Brits Love a Bramley – the true origins of the nation’s favourite English cooking apple 

  • The ultimate cooking apple has been grown in the UK for over 200 years, but this year it could be more popular than ever
  • The original Bramley tree grew from a pip planted by Mary Ann Brailsford in Nottinghamshire in 1809
  • British growers have handpicked an estimated 76 million Bramley apples this year

The British apple and pear season is now well underway, with the best of British apple varieties widely available in UK supermarkets. The humble English Bramley apple is a year-round feature of shop shelves, but not many people know the origins of the cooking favourite.

 

The original Bramley tree grew from a pip planted by a little girl called Mary Ann Brailsford in Nottinghamshire in 1809 – perhaps meaning that the true name of the variety should have been ‘Brailsford’. However, as time passed and the tree kept producing delicious cooking apples, eventually the house was sold to a man called Matthew Bramley. A local plant nursery worker, Henry Merryweather, realised that this could be a valuable type of apple and began to take cuttings to produce more trees. They named the apple ‘Bramley’ after the owner of the tree.

 

From such humble beginnings, two centuries of Bramley apple cooking and baking have followed. And this year the Bramley is expected to be more popular than ever. Home baking soared during the early stages of lockdown1 and British Apples and Pears expects the more recent restrictions and colder weather to have a similar, if not bigger, impact, driving up demand for Bramley apples and other baking goods.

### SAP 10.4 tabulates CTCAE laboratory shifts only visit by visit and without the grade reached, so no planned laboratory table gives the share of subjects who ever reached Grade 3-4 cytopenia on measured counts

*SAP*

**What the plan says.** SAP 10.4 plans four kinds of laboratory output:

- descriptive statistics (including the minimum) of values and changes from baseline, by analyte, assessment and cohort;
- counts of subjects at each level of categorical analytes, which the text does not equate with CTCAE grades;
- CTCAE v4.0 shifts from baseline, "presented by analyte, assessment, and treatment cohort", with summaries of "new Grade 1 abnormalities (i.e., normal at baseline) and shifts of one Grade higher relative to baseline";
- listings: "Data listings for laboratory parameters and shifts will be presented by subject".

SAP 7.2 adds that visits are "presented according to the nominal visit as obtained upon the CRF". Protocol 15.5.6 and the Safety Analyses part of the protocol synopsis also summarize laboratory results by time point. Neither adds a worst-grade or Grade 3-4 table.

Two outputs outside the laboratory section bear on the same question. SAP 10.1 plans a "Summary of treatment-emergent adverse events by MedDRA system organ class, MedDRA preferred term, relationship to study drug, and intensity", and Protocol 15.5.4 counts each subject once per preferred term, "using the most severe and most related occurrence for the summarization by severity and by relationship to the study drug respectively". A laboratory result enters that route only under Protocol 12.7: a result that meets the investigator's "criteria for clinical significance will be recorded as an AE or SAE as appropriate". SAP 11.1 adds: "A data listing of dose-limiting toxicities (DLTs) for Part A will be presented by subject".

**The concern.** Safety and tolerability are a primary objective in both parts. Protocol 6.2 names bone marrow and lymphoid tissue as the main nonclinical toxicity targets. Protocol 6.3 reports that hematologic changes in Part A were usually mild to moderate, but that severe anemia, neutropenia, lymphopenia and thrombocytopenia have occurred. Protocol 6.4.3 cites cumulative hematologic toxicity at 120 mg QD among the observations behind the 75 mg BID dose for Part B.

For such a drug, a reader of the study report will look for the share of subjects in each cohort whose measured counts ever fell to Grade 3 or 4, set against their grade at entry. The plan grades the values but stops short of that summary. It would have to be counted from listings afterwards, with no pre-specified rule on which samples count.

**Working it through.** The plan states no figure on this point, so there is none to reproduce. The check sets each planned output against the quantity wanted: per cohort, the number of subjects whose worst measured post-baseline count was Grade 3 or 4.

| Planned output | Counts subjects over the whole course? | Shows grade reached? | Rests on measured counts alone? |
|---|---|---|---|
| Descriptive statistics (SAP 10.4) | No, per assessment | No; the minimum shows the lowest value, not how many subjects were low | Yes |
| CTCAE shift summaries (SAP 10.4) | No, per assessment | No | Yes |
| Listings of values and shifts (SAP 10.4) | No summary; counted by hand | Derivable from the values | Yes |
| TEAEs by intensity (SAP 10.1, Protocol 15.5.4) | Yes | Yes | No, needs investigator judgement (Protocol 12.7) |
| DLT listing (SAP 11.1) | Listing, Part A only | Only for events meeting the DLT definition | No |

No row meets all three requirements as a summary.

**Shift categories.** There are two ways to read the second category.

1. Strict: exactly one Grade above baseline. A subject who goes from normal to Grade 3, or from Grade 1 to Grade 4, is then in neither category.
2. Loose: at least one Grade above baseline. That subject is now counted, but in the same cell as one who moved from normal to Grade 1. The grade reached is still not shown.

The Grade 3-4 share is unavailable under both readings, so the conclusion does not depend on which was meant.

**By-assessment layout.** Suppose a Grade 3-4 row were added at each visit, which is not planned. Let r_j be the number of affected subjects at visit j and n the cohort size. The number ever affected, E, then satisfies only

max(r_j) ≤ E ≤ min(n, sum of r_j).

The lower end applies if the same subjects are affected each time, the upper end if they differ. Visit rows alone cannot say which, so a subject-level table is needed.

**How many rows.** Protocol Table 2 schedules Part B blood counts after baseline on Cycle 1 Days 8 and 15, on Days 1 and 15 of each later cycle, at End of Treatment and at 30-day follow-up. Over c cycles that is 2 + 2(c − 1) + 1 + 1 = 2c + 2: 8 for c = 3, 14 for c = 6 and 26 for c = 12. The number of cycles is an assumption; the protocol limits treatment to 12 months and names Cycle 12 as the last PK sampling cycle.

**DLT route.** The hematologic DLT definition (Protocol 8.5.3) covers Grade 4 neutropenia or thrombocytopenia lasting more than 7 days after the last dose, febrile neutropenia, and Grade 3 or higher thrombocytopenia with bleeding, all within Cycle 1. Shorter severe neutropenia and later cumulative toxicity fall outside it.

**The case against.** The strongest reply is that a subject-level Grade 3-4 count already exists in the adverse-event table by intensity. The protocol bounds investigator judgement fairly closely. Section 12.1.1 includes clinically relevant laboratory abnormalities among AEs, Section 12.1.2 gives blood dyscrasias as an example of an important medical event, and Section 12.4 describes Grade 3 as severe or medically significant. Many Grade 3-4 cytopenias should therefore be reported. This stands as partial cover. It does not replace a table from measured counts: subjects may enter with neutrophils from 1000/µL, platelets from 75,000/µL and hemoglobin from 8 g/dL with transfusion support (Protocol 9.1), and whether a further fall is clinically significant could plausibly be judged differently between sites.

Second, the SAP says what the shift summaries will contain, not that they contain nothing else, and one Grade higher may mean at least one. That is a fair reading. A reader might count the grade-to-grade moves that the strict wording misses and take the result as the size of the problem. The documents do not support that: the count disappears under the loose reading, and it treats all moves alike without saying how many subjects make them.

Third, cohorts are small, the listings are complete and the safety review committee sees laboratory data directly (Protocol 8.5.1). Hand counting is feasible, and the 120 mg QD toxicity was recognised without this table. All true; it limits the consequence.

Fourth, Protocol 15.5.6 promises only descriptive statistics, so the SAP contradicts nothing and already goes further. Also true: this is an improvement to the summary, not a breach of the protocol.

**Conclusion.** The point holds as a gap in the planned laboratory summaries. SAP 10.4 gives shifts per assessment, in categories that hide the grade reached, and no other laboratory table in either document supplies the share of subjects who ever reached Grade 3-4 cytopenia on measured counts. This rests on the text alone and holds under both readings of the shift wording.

Ali Capper, Executive Chair at British Apples & Pears, comments: “Bramley apple pies and crumbles may be the traditional favourites, and just as popular as ever, but this wonderful English apple is actually incredibly versatile in both sweet and savoury dishes.”

 

Bramleys have a beautifully sharp flavour and lots of juice. A cloud-like, apple ‘fluffiness’ can be created when Bramleys are cooked, hence their popularity for sweet dishes. They also contain malic acid which is perfect when you want to tenderise tougher or cheaper cuts of meat. Bramleys also make a great substitute for other tart fruits in curries and some Asian dishes.

 

Ali Capper continues: “Having grown in the UK for over 200 years, Bramleys have a unique heritage and remain the nation’s favourite cooking apple. This year, British growers handpicked an estimated 76 million Bramley apples from August through to late September.”

 

With healthier eating riding higher on the consumer agenda than ever before, it’s important to remember exactly why ‘an apple a day’ has long been advised. Apples comprise of 86% water, making them naturally hydrating, as well as being fibre-rich and releasing their energy slowing; helping us to avoid blood sugar spikes. What’s more, eating apples and pears supports gut health and encourages the growth of more friendly bacteria in the large bowel, essential for keeping a healthy gut in the long term.